On the fifth day of Christmas Science, my mommy made with me...
Santa going down the chimney!
In today's science experiment, we tested the effects of heat and ice on air pressure within a bottle! Our idea was that we could get the eggs into both bottles, simply by changing the air pressure!
1. Small/Medium hard boiled eggs
2. Large mouthed bottle (clean please!)
3. Lighter/matches (and an adult)
1. Boil your eggs! You'll want a hard boiled egg, soft boiled may just leave egg yolks everywhere!
2. Have an adult light a piece of paper on fire. We used a strip of index card. Drop it into the bottle quickly!
3. Place the egg on the mouth of the bottle.
4. Watch and see what happens!
The air around us is made of molecules that are in a gas stage. They're already flying around fairly fast and far apart. When we add the flame into the bottle, we cause those molecules to move even faster and farther away from each other! This makes the air get bigger, and with nowhere to go, the pressure is increased.
This is called Expansion!
When this happens, it pushes the egg out of the way a little, allowing some of those molecules to escape. When the air cools down, the molecules move a little slower and come closer together.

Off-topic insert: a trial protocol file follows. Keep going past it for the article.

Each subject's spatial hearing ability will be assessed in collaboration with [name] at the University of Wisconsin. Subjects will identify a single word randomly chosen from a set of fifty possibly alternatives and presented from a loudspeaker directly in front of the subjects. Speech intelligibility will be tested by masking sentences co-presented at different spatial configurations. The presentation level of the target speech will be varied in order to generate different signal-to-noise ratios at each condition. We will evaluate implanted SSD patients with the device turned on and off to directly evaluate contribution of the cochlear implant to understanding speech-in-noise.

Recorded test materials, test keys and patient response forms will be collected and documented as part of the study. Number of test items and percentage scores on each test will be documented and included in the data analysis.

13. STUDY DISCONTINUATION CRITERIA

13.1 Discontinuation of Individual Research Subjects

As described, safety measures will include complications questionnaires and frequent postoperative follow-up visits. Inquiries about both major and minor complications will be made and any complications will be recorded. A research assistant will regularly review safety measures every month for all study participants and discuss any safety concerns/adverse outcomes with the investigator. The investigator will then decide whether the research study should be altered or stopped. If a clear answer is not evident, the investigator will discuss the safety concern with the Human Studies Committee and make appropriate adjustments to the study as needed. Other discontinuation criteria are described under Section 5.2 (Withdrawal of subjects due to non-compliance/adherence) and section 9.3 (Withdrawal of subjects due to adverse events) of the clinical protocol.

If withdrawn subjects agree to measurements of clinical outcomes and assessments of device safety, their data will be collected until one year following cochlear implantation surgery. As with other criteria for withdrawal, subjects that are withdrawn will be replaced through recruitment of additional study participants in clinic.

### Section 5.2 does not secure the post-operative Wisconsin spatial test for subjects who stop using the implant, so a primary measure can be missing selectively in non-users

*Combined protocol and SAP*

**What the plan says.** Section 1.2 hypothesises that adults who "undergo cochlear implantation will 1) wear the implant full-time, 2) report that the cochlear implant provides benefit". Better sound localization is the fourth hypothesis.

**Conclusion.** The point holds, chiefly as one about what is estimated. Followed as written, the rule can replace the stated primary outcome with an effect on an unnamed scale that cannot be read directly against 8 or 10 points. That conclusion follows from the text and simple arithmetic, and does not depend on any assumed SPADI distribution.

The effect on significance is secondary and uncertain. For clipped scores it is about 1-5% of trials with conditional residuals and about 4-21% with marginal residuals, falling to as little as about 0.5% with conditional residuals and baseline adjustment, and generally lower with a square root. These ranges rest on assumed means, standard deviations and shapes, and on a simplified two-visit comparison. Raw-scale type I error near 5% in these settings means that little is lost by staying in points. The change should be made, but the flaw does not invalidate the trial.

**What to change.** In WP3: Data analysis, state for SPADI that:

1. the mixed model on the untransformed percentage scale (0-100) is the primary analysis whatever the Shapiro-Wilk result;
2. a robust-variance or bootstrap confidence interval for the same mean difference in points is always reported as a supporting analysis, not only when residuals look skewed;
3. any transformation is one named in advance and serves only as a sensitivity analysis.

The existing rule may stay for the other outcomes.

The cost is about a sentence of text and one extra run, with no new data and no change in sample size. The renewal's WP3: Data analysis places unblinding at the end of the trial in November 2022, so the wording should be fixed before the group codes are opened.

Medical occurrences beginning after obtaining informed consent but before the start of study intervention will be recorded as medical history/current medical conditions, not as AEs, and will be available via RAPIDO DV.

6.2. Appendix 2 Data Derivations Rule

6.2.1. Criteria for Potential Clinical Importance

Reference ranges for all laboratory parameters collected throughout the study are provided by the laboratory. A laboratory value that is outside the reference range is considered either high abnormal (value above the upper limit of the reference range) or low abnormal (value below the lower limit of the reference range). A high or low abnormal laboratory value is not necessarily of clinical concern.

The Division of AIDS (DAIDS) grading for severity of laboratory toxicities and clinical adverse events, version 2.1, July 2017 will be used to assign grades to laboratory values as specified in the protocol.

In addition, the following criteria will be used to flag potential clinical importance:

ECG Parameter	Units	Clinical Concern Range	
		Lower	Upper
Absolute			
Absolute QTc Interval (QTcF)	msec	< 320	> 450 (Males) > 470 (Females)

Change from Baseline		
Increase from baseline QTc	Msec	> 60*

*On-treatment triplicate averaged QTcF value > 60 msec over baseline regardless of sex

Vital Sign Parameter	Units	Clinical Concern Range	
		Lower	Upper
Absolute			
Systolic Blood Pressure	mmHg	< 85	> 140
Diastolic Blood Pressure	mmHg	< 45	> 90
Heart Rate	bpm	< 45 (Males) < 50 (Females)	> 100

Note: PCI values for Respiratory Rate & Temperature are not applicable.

This is called Contraction!
Now there is a little less air left in the bottle than there was before! When the high pressure pushed the egg, a little bit of the air escaped. Now that the air has condensed, there is a little less of it and a lot less pressure! Because of this, the air pressure is now lower on the inside of the bottle, and higher on the outside.
This causes the air on the outside of the bottle to push REALLY HARD on the egg, pushing it through the bottle!
Looking at the remains of that egg... thank goodness Santa isn't a hard boiled egg!
*This is also supposed to happen with cooler temperatures, as it brings the molecules closer together while moving even slower. However, we weren't able to create that change as we couldn't get it to happen fast enough (the heat makes for a quick and dramatic change, while the ice made the adjustments much more slowly). The only thing we were able to get out of it was a soft push on the egg from the outer air.
We'll see if we can talk our science center into replicating this experiment with some liquid nitrogen (in a plastic bottle, of course)! In the meantime...